Ezra Klein, anticipating a lot of Republicans disingenuously blaming Obama for the national debt, points to a Center on Budget and Policy Priorities chart showing that the increase in the debt comes almost entirely from Bush-era policies:

Kevin Drum says, “Their success at convincing half the country that Barack Obama is responsible for our soaring debt is surely one of the greatest political propaganda victories of all time.”

It’s also a press failure.

— Matt Stoller reviews former SIGTARP Neil Barofsky’s new book Bailout (emphasis mine):

Perhaps the most important revelation in the book is a meeting with Geithner that Barofsky recounts, where Geithner says that Treasury’s housing initiatives were successful, despite their inability to stem the tide of foreclosures. The programs were meant, Geithner says, to “foam the runway” for banks, spread out foreclosures since banks couldn’t take a hit all at once. The publicly stated rationale for administration housing initiatives, in other words, was simply a lie. The Obama administration didn’t try to prevent a foreclosure crisis, they just spaced it out to help the large banks. This is very important information, and it’s useful that it has come out now.

Institutionally, Barofsky identifies his major points of leverage as the press and Congress (as well as working with DOJ to send some bankers who stole TARP money to jail). His reports generated outrage, and Congressional action. As a result, Treasury had to routinely modify their programs in response to this scrutiny. Congress just loved what Barofsky was doing, because he was validating the suspicions that Treasury was handing taxpayer money over to the banks, and being specific about how that was happening.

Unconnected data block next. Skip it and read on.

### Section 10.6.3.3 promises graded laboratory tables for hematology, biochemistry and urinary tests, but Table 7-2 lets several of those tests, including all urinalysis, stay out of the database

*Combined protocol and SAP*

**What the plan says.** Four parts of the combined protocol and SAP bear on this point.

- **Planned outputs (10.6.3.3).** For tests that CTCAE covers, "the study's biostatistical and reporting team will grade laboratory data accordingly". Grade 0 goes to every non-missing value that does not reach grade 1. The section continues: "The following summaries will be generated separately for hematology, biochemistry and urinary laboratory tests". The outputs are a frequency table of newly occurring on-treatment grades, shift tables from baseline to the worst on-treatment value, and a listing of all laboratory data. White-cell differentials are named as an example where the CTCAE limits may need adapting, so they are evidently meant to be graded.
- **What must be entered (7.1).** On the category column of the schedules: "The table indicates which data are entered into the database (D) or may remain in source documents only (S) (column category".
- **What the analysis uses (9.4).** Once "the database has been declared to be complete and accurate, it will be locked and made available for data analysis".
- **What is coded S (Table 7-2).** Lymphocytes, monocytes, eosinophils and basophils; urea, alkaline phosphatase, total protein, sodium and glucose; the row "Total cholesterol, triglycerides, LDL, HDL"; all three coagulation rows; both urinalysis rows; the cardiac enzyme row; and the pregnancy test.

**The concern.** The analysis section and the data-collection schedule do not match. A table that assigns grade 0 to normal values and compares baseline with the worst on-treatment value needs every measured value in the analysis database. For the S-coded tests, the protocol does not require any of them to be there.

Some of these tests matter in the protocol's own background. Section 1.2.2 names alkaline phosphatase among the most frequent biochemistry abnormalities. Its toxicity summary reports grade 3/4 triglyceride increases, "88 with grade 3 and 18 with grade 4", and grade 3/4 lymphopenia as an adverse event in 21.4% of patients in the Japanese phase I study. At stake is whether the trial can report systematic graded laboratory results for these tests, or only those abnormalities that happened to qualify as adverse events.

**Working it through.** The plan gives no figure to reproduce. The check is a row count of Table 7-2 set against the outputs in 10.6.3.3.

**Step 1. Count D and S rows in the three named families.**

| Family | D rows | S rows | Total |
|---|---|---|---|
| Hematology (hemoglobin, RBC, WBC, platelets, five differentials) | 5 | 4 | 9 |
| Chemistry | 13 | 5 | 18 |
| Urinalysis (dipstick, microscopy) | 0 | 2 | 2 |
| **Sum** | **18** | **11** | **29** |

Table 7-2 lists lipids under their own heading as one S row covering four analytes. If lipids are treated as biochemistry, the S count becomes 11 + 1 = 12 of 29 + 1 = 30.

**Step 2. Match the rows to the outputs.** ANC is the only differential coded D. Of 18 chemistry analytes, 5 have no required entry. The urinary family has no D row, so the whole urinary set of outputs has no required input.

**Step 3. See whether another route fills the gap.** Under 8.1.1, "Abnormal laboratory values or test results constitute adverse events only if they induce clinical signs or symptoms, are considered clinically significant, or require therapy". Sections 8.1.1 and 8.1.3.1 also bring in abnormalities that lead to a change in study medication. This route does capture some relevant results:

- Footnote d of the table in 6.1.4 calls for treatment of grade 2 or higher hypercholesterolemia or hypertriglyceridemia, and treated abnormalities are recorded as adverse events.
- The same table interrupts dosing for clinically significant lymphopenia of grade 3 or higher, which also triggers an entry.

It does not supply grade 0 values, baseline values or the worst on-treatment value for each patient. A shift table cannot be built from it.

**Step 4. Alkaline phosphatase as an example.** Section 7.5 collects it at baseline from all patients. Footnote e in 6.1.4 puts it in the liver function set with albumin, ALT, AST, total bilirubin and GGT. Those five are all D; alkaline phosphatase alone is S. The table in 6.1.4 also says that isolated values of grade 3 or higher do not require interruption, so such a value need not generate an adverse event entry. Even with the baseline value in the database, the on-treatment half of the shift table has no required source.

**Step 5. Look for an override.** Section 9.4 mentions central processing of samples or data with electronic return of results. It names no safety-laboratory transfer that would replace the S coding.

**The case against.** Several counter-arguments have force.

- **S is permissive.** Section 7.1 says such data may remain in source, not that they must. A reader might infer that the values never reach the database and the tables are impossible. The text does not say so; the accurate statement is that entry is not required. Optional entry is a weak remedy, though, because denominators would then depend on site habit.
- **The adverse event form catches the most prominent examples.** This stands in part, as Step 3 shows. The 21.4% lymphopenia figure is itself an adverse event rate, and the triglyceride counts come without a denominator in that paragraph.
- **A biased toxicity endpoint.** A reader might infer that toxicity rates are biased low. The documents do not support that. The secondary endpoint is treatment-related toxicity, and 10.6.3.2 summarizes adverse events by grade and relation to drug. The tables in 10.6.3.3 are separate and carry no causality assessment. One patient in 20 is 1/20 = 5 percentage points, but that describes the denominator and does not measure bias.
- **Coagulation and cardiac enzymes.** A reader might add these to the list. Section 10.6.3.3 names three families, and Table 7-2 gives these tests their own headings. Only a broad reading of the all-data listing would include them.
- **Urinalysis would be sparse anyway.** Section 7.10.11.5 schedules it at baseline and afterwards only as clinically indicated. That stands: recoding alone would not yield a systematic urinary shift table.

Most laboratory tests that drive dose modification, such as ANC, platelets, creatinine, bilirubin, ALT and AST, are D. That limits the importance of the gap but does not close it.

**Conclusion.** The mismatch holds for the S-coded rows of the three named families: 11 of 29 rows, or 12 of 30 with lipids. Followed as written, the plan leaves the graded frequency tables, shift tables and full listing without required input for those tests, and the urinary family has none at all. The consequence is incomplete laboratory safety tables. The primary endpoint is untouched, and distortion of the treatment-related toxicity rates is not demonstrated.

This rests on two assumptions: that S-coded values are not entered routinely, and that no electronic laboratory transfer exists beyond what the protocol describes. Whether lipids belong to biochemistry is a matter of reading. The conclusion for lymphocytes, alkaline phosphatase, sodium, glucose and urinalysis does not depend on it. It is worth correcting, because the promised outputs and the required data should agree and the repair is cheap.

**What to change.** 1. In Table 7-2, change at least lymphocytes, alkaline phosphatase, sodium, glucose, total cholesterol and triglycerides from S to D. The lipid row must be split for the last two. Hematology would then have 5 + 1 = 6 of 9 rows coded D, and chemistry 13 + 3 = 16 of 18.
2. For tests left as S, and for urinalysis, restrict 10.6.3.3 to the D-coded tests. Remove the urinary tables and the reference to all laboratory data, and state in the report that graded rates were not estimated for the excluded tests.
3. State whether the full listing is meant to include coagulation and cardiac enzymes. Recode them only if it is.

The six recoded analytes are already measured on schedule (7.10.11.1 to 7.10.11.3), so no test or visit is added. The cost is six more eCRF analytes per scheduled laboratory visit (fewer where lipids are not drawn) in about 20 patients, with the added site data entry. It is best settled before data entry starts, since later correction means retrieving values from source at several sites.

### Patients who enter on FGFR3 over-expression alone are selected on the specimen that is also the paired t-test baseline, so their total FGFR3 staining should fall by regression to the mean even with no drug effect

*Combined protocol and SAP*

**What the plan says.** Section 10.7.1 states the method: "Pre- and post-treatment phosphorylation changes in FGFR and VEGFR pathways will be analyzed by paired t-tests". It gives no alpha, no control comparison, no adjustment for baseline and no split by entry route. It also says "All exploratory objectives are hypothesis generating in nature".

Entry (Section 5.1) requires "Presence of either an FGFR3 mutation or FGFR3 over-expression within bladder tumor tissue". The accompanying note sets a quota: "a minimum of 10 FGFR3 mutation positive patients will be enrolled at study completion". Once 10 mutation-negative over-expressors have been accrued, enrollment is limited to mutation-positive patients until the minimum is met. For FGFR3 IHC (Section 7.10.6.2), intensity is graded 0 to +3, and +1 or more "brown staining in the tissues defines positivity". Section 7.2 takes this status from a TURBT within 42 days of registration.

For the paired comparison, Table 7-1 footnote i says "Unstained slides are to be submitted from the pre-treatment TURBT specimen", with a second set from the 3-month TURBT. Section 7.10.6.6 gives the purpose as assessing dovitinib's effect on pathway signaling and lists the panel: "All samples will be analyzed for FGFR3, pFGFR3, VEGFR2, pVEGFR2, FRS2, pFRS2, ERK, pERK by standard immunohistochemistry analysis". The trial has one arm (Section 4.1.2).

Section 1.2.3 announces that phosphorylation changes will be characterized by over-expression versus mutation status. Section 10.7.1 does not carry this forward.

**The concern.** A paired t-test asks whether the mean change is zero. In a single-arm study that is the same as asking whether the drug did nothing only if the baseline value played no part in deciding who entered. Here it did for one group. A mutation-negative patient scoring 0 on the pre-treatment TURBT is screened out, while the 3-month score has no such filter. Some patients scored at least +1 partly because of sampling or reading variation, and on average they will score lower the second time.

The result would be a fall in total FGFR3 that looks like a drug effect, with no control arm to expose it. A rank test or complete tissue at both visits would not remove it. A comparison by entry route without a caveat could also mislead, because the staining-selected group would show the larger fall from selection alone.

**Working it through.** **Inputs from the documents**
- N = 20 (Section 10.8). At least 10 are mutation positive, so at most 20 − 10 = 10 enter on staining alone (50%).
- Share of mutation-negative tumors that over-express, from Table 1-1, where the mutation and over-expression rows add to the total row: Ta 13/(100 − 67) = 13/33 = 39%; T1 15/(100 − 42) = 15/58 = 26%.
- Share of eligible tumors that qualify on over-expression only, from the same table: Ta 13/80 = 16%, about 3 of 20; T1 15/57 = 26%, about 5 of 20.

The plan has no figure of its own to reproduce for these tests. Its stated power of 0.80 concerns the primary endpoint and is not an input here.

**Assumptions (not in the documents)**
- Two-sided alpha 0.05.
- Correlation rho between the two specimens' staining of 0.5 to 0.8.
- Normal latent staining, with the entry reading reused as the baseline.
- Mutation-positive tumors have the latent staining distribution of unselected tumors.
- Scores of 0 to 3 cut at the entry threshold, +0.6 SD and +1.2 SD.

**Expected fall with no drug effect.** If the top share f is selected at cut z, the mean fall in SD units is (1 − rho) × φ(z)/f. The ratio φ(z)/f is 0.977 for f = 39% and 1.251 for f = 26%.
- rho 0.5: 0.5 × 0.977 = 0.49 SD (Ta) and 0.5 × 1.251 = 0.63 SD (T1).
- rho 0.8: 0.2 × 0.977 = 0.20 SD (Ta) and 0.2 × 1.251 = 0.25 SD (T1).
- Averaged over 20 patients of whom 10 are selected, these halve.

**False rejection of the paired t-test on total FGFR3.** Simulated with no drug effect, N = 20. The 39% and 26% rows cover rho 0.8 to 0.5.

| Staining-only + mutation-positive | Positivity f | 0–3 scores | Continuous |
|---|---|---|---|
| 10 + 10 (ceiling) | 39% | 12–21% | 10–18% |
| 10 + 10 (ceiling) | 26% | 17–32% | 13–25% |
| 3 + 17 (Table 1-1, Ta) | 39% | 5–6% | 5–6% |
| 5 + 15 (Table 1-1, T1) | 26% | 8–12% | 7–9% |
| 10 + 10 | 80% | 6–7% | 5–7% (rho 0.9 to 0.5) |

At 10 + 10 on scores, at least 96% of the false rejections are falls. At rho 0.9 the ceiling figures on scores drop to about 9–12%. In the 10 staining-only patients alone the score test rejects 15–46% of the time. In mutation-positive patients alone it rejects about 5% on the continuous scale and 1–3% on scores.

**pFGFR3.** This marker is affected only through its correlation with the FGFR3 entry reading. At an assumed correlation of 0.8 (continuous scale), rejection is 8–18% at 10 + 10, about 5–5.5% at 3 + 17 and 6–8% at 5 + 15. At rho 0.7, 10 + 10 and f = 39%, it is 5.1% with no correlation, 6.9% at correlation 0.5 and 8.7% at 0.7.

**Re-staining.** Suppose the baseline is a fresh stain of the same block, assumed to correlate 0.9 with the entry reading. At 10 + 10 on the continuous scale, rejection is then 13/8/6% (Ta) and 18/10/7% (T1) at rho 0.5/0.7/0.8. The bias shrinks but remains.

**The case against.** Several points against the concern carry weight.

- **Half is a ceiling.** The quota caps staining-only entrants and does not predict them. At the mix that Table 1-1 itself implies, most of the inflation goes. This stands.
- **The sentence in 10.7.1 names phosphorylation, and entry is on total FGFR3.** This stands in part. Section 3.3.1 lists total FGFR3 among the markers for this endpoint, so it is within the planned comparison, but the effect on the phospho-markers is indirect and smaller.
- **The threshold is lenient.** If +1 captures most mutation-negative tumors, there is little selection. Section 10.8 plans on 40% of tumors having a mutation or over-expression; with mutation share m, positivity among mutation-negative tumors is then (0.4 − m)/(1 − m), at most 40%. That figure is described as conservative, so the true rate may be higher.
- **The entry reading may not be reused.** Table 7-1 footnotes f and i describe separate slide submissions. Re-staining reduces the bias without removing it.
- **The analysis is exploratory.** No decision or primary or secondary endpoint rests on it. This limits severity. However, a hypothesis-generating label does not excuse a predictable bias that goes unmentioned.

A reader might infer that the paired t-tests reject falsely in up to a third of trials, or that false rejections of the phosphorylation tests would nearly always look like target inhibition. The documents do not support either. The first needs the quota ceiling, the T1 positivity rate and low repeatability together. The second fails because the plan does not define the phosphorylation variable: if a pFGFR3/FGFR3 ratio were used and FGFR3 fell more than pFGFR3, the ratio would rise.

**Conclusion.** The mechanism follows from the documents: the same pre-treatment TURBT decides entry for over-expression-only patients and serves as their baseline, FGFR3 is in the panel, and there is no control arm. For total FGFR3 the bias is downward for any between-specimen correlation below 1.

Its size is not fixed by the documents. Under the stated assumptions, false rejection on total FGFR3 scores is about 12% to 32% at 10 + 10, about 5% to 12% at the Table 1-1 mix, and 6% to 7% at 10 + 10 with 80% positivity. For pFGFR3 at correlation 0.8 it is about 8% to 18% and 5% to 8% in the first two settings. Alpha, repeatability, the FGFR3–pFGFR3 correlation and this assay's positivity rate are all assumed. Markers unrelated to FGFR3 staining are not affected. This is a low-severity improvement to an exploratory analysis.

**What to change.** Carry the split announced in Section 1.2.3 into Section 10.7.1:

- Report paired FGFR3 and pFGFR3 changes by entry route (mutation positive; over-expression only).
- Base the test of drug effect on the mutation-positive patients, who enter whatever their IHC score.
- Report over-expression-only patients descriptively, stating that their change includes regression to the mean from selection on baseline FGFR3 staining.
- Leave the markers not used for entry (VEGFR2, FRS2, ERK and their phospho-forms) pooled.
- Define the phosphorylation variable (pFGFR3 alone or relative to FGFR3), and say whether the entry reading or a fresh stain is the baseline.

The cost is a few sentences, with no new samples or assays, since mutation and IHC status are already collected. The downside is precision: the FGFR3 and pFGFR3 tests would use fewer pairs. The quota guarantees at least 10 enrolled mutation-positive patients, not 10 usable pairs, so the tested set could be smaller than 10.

— ProPublica last week put out a good investigation into how social welfare nonprofits are pouring tens of millions of dollars into political activities. They don’t have to disclose their donors and in many cases the 501(c)4 spending runs afoul of IRS rules:

We found that some groups said they would not engage in politics when they applied for IRS recognition of their tax-exempt status. But later filings showed they spent millions on just such activities…

We also found that social welfare groups used a range of tactics to underreport their political activities to the IRS, a critical measure in determining whether they are entitled to remain tax-exempt.

Many groups told the IRS they spent far less on politics than they reported to federal election officials. Some classified expenditures that clearly praised or criticized candidates for office as “lobbying,” “education” or “issue advocacy” on their tax returns.

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Ryan Chittum is a former Wall Street Journal reporter, and deputy editor of The Audit, CJR's business section. If you see notable business journalism, give him a heads-up at rc2538@columbia.edu. Follow him on Twitter at @ryanchittum.